Expo catalyst

The Expo will run for six months from October 2020 and some 25 million people are expected to visit the site, which will be developed next to the new Al-Maktoum International airport in the Jebel Ali area. Some 70 per cent of these visitors will come from outside the UAE and will require accommodation and transport links. While Dubai already has many of these facilities in place, additional capacity will need to be built ahead of the event. Dubai’s government estimates that the cost of building the Expo site and the associated infrastructure will be $6.9bn.

The event will also be a catalyst for other projects. It is expected to accelerate development at Al-Maktoum International airport, and will require the Roads & Transport Authority to build additional metro lines, notably an extension to the Red Line running from the Jebel Ali area up to the Expo site and the new airport.

Dubai’s real estate market will also be boosted by the Expo win. This year, several major contracts have been tendered by local developer Emaar Properties, which is moving ahead with a variety of projects across the emirate, including the Downtown Dubai district, home to the world’s tallest building, the Burj Khalifa.

The two main contracts it is currently tendering are for the construction of three towers, as part of the Address Residence Fountain Views development, and an opera house. A contractor was expected to be appointed for the opera house by the end of 2013, but an award could be deferred to 2014, when the contract to build the Fountain Views development is also scheduled to be made.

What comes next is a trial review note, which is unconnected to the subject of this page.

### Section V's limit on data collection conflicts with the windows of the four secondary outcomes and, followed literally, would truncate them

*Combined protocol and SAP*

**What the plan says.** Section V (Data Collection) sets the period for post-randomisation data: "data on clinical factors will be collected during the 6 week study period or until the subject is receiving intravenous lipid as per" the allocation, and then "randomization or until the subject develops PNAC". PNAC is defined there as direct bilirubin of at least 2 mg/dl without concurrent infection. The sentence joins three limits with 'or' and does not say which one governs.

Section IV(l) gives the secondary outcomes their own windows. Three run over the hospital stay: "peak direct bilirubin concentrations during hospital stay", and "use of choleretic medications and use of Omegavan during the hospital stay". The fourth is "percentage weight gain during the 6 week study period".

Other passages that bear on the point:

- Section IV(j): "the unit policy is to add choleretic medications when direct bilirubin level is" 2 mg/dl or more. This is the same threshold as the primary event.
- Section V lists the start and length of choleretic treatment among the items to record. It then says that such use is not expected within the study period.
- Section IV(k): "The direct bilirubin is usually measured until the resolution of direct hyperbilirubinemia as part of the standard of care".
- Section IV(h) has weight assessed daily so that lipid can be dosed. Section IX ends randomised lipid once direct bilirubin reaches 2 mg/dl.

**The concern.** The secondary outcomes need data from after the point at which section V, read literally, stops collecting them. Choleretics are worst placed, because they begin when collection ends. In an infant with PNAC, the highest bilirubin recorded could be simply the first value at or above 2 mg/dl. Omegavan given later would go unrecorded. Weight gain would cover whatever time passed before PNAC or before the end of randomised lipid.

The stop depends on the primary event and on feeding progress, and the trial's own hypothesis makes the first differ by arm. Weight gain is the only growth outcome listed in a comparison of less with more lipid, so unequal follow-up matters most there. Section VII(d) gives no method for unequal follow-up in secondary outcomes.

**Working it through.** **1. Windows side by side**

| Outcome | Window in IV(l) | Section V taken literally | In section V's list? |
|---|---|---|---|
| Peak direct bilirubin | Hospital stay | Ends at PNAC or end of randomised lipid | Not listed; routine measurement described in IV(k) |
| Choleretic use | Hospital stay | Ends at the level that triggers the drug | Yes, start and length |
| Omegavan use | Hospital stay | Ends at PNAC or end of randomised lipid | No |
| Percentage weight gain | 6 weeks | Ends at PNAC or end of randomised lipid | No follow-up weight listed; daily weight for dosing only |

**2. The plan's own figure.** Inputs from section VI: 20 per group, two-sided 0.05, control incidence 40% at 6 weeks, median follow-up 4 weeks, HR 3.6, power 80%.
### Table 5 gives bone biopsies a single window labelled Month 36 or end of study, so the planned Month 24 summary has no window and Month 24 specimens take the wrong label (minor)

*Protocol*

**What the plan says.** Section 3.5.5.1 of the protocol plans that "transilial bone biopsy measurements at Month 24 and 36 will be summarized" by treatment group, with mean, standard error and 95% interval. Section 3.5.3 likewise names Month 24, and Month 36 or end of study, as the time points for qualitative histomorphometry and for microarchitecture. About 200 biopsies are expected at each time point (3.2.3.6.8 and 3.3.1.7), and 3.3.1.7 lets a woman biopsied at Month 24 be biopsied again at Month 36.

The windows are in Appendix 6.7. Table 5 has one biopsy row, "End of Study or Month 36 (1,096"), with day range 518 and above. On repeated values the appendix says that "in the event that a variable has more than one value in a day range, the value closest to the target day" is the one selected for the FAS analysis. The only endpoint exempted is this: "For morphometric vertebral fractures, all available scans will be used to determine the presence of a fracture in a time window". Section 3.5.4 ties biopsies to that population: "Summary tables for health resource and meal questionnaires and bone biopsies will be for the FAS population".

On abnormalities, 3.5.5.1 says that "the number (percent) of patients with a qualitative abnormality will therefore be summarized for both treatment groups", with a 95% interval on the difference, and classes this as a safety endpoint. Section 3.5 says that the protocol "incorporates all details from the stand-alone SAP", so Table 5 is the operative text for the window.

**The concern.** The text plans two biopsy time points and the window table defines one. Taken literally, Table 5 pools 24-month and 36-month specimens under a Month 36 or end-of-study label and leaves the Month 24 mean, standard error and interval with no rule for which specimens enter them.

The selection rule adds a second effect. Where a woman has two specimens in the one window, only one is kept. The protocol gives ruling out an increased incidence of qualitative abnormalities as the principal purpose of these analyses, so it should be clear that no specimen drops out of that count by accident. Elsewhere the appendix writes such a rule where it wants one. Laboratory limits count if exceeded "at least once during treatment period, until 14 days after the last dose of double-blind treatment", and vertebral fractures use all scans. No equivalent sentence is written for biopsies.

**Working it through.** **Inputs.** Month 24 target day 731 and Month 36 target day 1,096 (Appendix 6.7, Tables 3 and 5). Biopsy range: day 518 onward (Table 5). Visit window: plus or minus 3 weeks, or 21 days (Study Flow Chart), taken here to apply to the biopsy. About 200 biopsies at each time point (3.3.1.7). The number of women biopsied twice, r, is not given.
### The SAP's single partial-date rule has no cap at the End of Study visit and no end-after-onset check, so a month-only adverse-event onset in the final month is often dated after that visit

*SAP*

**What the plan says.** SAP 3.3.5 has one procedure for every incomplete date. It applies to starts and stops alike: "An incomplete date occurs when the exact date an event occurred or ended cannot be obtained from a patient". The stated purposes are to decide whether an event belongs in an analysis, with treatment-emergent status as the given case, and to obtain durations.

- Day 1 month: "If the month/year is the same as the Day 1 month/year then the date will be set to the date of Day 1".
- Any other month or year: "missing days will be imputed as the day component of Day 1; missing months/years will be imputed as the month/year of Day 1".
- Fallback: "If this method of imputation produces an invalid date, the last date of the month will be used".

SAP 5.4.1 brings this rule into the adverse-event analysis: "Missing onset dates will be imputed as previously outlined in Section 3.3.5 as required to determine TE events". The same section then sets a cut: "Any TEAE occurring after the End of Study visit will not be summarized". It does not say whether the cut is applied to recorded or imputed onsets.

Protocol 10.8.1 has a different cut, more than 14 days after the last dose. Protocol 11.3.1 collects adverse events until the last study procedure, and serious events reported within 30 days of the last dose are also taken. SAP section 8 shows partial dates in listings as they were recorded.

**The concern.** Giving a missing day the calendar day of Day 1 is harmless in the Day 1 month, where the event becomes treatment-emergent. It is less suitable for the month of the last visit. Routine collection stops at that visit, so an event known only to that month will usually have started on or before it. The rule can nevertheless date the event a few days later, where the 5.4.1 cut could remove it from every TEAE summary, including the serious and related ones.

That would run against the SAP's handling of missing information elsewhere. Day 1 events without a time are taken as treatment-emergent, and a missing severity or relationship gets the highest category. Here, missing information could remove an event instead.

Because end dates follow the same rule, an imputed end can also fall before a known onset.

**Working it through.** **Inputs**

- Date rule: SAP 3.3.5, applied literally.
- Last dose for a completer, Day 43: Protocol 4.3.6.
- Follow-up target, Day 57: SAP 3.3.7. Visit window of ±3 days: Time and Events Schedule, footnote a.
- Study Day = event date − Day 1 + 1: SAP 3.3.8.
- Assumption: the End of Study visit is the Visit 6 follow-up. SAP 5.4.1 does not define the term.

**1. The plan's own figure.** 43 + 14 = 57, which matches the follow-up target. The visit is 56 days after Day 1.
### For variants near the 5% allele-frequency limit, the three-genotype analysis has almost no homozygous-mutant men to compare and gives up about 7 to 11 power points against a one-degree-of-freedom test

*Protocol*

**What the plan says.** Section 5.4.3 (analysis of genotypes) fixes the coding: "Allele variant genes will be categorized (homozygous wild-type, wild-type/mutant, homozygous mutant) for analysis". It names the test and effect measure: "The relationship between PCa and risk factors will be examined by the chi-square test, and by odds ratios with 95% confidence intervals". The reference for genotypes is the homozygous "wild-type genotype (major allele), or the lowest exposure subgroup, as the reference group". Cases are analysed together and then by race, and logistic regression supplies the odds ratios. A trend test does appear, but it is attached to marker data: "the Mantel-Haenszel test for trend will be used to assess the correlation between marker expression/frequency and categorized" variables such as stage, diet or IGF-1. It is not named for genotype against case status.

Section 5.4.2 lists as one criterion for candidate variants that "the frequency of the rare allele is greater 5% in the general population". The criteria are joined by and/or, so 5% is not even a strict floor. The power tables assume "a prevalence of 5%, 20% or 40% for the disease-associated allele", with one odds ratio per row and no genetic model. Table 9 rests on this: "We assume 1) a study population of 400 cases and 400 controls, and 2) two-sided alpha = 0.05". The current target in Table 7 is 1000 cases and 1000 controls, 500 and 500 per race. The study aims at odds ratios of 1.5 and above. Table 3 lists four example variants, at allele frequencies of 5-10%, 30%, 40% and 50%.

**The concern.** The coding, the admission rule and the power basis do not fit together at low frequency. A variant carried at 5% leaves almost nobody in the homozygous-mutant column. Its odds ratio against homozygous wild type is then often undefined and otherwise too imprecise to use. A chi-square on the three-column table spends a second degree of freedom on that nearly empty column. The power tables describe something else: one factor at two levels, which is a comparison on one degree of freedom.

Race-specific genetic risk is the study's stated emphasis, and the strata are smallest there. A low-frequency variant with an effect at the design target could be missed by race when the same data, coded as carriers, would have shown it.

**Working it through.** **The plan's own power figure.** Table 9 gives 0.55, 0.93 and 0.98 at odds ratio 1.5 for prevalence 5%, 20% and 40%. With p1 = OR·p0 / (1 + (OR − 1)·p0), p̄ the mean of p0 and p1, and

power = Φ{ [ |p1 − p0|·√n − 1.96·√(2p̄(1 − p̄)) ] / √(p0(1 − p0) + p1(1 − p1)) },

A further award is expected for the Dubai Mall extension project. The work involves building a fashion avenue next to the existing mall, offering 75,000 square metres of retail space and about 25,000 sq m of parking.

Another Dubai developer set to award a major mall construction contract in 2014 is Nakheel. It is currently tendering the $681m Nakheel Mall project on the Palm Jumeirah. The 418,000-sq-m shopping, dining and entertainment centre will be built over five levels with more than 100,000 sq m of retail space.

Meanwhile, Dubai-based hotel operator Jumeirah Group is preparing to award the contract to build the fourth phase of the Madinat Jumeirah next year. At least six contractors were invited to submit bids on 5 December for the construction contract, which involves building a 435-room hotel with 400 parking bays, three restaurants, lounges, bars, a business centre, swimming pools and a turtle lagoon.

Doha tender

Real estate developers are also active in Qatar. In Doha, the local Lusail Real Estate Development Company is preparing to tender the contract to build a 550-metre-plus tower at the Doha Convention Centre development. Located on Corniche Street, opposite the Sheraton hotel, the 112-storey, mixed-use tower will have a built-up area of 330,000 sq m and will include a hotel, offices and apartments.